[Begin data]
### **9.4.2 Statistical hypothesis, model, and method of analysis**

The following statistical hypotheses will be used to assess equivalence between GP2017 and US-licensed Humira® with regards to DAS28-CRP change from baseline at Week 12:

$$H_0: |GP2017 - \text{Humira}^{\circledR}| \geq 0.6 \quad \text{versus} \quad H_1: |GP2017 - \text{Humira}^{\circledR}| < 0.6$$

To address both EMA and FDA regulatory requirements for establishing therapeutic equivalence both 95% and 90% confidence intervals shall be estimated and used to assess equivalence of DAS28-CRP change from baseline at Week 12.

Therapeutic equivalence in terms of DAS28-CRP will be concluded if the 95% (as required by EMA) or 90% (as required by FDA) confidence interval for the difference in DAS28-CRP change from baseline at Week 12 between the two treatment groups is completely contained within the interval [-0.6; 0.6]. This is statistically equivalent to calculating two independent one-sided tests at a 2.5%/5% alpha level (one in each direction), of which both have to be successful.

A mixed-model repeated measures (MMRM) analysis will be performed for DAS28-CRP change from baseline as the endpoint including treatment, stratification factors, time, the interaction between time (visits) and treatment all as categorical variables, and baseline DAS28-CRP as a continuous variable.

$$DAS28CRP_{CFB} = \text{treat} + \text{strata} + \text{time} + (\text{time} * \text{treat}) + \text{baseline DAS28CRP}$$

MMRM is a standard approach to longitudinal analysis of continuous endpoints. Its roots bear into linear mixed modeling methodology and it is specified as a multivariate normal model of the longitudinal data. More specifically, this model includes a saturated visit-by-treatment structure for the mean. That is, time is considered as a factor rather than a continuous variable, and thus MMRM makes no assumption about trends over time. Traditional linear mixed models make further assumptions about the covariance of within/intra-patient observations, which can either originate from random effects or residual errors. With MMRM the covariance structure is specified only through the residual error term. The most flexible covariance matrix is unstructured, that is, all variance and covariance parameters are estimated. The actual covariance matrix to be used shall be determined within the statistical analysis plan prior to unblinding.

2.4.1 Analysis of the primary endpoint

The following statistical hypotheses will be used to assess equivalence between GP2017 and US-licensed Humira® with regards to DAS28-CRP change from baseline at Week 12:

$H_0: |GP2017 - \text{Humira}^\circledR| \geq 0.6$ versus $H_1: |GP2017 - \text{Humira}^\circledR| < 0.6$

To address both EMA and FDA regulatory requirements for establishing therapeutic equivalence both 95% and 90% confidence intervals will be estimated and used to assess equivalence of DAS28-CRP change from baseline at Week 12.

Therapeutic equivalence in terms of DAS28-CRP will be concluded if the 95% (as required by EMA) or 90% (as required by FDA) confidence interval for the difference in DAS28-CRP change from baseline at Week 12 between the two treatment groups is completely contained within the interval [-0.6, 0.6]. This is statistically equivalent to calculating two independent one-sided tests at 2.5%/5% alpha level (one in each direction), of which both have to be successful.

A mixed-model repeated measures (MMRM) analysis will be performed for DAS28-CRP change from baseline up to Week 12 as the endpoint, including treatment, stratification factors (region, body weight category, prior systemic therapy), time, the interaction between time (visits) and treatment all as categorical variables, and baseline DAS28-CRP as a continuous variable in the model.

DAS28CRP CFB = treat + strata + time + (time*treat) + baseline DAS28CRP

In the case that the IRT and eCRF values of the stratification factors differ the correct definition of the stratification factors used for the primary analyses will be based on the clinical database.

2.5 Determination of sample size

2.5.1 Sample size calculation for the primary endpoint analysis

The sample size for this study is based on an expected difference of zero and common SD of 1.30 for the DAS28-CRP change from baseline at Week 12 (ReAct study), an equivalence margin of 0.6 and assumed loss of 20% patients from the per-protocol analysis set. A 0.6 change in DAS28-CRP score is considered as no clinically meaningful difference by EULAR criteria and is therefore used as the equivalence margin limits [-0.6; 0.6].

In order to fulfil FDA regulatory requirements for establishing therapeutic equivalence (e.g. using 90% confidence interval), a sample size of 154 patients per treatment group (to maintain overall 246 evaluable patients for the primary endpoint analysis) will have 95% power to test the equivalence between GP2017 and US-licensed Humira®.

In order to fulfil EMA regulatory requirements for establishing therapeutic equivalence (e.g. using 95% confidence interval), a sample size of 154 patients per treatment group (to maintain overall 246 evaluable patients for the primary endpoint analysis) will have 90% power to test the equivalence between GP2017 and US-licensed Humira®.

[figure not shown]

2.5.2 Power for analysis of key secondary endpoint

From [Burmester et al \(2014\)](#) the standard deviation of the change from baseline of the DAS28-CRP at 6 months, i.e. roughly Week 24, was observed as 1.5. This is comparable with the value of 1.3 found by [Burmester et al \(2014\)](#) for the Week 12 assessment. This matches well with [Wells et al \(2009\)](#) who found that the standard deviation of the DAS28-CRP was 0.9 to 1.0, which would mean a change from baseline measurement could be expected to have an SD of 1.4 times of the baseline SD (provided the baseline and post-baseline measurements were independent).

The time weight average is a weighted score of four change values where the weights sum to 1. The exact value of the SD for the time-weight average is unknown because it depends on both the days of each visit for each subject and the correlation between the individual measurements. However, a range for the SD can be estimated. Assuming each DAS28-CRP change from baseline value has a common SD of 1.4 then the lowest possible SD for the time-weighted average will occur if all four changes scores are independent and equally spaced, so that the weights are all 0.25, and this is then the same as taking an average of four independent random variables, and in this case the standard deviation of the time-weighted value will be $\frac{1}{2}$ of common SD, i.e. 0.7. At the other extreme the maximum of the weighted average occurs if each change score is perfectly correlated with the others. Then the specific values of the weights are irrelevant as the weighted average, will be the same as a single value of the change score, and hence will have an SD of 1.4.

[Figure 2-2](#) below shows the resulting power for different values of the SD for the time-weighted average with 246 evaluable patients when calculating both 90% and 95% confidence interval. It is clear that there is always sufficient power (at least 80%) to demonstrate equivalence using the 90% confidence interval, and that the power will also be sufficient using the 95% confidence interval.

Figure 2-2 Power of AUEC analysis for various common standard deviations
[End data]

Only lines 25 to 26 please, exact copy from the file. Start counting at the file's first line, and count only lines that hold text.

The time weight average is a weighted score of four change values where the weights sum to 1. The exact value of the SD for the time-weight average is unknown because it depends on both the days of each visit for each subject and the correlation between the individual measurements. However, a range for the SD can be estimated. Assuming each DAS28-CRP change from baseline value has a common SD of 1.4 then the lowest possible SD for the time-weighted average will occur if all four changes scores are independent and equally spaced, so that the weights are all 0.25, and this is then the same as taking an average of four independent random variables, and in this case the standard deviation of the time-weighted value will be $\frac{1}{2}$ of common SD, i.e. 0.7. At the other extreme the maximum of the weighted average occurs if each change score is perfectly correlated with the others. Then the specific values of the weights are irrelevant as the weighted average, will be the same as a single value of the change score, and hence will have an SD of 1.4.

[Figure 2-2](#) below shows the resulting power for different values of the SD for the time-weighted average with 246 evaluable patients when calculating both 90% and 95% confidence interval. It is clear that there is always sufficient power (at least 80%) to demonstrate equivalence using the 90% confidence interval, and that the power will also be sufficient using the 95% confidence interval.